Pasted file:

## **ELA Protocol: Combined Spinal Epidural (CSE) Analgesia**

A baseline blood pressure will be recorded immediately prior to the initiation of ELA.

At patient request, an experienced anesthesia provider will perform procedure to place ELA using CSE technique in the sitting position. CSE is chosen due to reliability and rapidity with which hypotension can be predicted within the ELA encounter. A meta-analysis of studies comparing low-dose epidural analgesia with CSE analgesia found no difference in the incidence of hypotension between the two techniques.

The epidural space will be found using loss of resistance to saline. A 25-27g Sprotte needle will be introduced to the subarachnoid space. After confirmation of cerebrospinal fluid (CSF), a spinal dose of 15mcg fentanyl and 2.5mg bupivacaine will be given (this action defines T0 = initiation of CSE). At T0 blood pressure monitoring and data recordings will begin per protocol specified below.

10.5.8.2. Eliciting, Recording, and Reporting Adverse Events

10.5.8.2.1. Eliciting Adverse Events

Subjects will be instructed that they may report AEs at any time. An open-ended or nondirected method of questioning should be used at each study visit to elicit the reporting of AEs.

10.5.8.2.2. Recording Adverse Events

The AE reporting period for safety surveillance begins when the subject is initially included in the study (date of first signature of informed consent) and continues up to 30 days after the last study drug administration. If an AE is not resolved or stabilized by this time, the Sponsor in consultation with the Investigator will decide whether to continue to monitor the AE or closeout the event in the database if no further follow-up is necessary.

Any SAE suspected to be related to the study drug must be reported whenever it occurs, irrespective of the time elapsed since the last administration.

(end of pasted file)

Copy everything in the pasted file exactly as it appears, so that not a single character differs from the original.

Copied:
## **ELA Protocol: Combined Spinal Epidural (CSE) Analgesia**

A baseline blood pressure will be recorded immediately prior to the initiation of ELA.

At patient request, an experienced anesthesia provider will perform procedure to place ELA using CSE technique in the sitting position. CSE is chosen due to reliability and rapidity with which hypotension can be predicted within the ELA encounter. A meta-analysis of studies comparing low-dose epidural analgesia with CSE analgesia found no difference in the incidence of hypotension between the two techniques.

The epidural space will be found using loss of resistance to saline. A 25-27g Sprotte needle will be introduced to the subarachnoid space. After confirmation of cerebrospinal fluid (CSF), a spinal dose of 15mcg fentanyl and 2.5mg bupivacaine will be given (this action defines T0 = initiation of CSE). At T0 blood pressure monitoring and data recordings will begin per protocol specified below.

10.5.8.2. Eliciting, Recording, and Reporting Adverse Events

10.5.8.2.1. Eliciting Adverse Events

Subjects will be instructed that they may report AEs at any time. An open-ended or nondirected method of questioning should be used at each study visit to elicit the reporting of AEs.

10.5.8.2.2. Recording Adverse Events

The AE reporting period for safety surveillance begins when the subject is initially included in the study (date of first signature of informed consent) and continues up to 30 days after the last study drug administration. If an AE is not resolved or stabilized by this time, the Sponsor in consultation with the Investigator will decide whether to continue to monitor the AE or closeout the event in the database if no further follow-up is necessary.

Any SAE suspected to be related to the study drug must be reported whenever it occurs, irrespective of the time elapsed since the last administration.